While a bit sad this morning, I just started reflecting on the fact that in our Western culture, we try to shield ourselves from natural life events, but in the village I visited this weekend, the hand of death and suffereing is part of daily life.
When I get a scratch, I have clean water to wash it out or antibacterial cream to clean it off. If it gets really bad, then we have clean hospitals to visit. For the friends I've made this weekend in the village, that's not the case.
I have so many new friends, and unfortunately, they know my name a lot better than I know theirs. They gather around in crowds. Smiling. Holding my hand and laughing with one another. They are some of the happiest kids I've ever met, but if you looked at them, they're dirty, their teath are rotten and their bodies are covered in scabs.
All of the children, even the smallest toddlers had scars and scratches. They climb the palm trees for coconuts and scratch their hands, but without the proper care, the scratch turns into something bigger. But... you don't hear any complaining. It's just daily life.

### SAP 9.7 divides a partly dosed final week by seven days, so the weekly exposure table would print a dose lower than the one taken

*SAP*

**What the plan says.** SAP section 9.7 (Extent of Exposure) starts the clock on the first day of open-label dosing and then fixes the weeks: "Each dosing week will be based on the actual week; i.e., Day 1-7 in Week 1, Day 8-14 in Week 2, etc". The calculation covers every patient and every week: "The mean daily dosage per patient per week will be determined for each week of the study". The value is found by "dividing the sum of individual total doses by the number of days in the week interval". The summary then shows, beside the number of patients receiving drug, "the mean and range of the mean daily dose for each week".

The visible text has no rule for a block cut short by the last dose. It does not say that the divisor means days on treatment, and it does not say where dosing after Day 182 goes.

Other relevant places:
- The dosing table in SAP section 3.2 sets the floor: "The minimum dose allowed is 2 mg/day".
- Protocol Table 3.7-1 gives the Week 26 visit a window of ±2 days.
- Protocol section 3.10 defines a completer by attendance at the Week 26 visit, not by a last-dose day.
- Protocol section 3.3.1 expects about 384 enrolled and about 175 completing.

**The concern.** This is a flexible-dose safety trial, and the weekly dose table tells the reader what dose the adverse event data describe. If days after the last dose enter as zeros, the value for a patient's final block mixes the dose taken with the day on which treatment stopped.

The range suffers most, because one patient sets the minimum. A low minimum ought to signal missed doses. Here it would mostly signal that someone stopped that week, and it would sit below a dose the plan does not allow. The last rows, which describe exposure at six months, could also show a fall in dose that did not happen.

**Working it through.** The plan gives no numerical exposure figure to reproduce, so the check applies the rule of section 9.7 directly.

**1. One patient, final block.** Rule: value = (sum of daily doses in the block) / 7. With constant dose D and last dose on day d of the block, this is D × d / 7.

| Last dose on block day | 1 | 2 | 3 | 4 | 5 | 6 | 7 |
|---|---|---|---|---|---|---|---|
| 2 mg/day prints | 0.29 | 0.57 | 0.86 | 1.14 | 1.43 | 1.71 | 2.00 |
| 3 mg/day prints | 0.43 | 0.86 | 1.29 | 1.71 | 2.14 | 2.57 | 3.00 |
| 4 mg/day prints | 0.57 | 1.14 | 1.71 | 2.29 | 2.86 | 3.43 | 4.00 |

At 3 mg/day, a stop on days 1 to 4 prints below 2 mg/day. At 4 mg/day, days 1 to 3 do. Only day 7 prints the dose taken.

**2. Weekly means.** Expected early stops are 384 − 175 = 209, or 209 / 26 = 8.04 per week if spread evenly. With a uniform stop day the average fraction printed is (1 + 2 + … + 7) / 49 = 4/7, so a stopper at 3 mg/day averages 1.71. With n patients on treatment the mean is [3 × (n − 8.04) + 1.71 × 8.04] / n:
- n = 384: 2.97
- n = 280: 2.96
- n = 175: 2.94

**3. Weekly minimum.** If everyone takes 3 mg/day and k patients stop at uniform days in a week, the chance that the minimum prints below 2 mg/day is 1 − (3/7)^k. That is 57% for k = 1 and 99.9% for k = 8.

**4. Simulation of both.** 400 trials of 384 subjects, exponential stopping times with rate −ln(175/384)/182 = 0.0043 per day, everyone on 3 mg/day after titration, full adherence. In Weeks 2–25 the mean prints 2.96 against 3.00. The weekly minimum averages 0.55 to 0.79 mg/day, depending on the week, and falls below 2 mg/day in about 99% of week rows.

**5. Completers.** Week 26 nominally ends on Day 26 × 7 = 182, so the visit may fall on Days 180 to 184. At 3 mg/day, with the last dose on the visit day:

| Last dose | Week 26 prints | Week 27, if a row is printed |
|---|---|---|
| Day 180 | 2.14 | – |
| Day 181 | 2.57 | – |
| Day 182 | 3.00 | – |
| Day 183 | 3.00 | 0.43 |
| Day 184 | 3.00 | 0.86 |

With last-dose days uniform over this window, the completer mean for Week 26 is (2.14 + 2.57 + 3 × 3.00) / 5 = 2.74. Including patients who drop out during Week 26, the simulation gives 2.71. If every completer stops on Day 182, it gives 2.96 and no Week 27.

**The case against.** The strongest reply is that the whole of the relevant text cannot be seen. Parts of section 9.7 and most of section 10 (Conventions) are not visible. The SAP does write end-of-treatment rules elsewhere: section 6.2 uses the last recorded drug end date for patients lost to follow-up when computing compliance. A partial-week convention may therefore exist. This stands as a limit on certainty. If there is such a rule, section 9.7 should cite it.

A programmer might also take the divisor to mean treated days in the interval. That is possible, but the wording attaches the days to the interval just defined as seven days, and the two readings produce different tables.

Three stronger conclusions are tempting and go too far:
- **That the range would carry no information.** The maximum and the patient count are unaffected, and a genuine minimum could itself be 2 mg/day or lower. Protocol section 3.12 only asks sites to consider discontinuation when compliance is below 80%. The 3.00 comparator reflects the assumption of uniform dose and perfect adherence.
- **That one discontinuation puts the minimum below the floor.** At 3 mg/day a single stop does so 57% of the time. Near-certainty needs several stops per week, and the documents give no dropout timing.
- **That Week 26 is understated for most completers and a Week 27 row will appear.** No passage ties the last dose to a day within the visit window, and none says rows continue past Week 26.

There are no computers, tvs, video games, or really any "children's toys" but they are so happy.
In a place so deprived of the "essentials" or basic Western necessities for survival, there is life. A fulle, more complete, well-lived life. In the slice of one day, there is fullness.
Some joke about living on "island time" and the inconvenience it provides when activities don't start when they're supposed to, but there's something nice about living with no rush.
They don't look at their clocks, impatiently waiting for the next activity, rushing from one thing to another.
After 3 days in the village, I'm happy to get back to the comfort of a bed and no bedbugs. I relished in the delights of a shower and electricity.
Breakfast with one of the village families.
Mitch with some of the kids.